MMORPG Subscriptions Continue to Climb

Subscriptions for Massively Multiplayer Online Games are on the rise. Estimates for 2005 put worldwide subscription sales at over a billion dollars. MMOG Analyst Bruce Sterling Woodcock says, “Different organizations have different estimates, but it’s somewhere in the $1-$2B range.”

Online games like EverQuest, World of Warcraft and Dark Age of Camelot require a player to pay for a retail box, and a monthly subscription fee of about $10-$15. The first month is usually free. After that, a player must be a subscriber to reenter their fantasy world of choice.

Woodcock runs a website called, where he tracks MMOG subscription numbers. He lists the ‘Total Active Subscriptions’ at about 3.5 million accounts. Woodcock obtains his data through various means, such as press releases, corporate documents and word of mouth. He says, “I soon became the de facto industry reference, simply because I was the only one collecting and reporting those numbers in one place, at least for free.”

While not as consistent as Moore’s Law, total MMOG subscription numbers have been growing exponentially. In July 1998, there were 125,000 MMOG subscribers. That number jumped to 250,000 in July 1999. Subscriptions continued to double, reaching 2 million subscribers by July 2003. The doubling is slowing down, but MMOG subscriptions will likely hit 4 million subscribers before the end of the year.

“I would caution reading too much into the MMOG growth numbers (such as at given that the subscription numbers for older games probably aren’t accurate,” says Nick Yee, graduate student at Stanford University studying the psychology of online games. Yee adds, “I have a hard time believing that EQ still has 450k players given that EQ servers are being merged because of low server populations.”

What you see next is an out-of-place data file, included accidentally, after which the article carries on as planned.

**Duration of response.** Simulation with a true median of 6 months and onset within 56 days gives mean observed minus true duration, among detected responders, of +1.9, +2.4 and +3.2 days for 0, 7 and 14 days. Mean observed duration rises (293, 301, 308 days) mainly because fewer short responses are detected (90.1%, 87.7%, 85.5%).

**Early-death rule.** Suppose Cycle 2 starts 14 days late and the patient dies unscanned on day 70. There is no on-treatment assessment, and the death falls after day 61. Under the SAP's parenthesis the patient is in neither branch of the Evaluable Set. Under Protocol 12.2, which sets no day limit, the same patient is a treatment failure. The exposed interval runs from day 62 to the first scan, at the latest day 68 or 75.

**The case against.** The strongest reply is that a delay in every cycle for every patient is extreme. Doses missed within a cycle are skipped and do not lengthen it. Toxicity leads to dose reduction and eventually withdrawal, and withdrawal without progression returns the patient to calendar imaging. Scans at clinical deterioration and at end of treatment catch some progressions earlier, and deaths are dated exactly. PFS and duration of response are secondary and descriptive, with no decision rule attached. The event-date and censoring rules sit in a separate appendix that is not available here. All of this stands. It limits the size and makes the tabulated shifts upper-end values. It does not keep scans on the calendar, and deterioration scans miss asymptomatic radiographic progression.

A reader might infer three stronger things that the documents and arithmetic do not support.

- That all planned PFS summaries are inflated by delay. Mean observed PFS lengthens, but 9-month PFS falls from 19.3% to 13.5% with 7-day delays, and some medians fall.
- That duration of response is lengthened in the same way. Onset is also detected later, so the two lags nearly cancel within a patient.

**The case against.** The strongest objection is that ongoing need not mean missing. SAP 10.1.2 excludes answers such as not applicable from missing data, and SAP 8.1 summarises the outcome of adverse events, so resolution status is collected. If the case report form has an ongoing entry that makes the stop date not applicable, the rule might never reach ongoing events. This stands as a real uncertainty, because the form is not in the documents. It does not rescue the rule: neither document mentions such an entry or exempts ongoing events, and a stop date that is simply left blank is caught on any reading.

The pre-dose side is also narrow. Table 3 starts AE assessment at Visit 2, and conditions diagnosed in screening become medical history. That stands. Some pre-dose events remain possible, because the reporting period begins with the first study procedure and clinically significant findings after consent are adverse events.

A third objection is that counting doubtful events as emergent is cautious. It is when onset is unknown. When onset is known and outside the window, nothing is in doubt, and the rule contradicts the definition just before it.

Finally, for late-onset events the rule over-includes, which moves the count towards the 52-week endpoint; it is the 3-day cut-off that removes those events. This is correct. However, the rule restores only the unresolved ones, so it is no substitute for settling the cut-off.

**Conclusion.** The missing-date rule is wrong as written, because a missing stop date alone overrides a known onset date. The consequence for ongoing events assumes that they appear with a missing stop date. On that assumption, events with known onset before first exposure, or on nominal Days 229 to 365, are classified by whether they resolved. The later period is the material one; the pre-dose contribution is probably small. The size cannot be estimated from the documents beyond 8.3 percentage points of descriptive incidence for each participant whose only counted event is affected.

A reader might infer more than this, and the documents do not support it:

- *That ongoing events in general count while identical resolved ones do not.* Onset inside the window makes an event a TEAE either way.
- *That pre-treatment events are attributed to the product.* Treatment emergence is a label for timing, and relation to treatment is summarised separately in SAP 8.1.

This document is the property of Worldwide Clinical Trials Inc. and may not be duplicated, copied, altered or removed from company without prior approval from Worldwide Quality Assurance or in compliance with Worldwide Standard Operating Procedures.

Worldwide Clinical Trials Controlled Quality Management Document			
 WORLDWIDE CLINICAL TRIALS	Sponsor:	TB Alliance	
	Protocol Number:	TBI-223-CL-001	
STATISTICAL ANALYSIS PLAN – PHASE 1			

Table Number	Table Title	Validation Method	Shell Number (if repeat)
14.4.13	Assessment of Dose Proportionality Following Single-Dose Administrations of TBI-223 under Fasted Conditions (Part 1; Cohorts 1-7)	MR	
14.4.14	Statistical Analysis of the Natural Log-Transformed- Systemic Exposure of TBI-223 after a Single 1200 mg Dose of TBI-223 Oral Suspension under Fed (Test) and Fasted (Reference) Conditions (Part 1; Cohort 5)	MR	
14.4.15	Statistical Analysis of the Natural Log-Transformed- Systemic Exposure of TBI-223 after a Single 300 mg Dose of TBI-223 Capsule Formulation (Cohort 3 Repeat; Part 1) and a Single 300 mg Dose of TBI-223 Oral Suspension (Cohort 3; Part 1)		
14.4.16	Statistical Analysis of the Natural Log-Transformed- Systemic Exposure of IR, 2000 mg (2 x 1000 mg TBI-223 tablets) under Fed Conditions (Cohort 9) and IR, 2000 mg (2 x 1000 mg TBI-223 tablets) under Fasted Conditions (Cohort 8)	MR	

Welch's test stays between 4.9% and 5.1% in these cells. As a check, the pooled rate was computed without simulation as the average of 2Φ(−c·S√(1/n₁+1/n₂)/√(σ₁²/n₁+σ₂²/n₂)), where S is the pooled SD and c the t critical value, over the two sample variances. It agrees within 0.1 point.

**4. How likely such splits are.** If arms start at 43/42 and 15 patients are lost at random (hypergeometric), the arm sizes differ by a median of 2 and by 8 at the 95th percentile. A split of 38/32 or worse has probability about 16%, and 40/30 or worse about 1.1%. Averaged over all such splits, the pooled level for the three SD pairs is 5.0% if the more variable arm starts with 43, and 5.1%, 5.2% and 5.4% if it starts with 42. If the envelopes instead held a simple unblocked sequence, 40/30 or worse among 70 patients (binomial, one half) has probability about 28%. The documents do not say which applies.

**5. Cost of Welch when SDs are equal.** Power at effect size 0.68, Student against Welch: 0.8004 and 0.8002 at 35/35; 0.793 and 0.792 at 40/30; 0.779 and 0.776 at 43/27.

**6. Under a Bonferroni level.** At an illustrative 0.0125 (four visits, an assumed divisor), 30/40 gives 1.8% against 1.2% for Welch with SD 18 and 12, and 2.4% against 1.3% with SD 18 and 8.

Not all MMOG developers are willing to divulge their subscription numbers, nor is it clear how trustworthy the released numbers are. Woodcock explains, “I think most companies are ethical and risk getting in trouble if they actually lie about their numbers.”

President and CEO of Mythic Entertainment Mark Jacob says, “We’re very ‘old school’ and we view our subscriber numbers as a point of pride, not something to be hidden or disguised. Even if our numbers go down, we simply look at that decline as an incentive to work even harder to bring players back. We have always wondered why most other companies feel the need to hide their numbers.”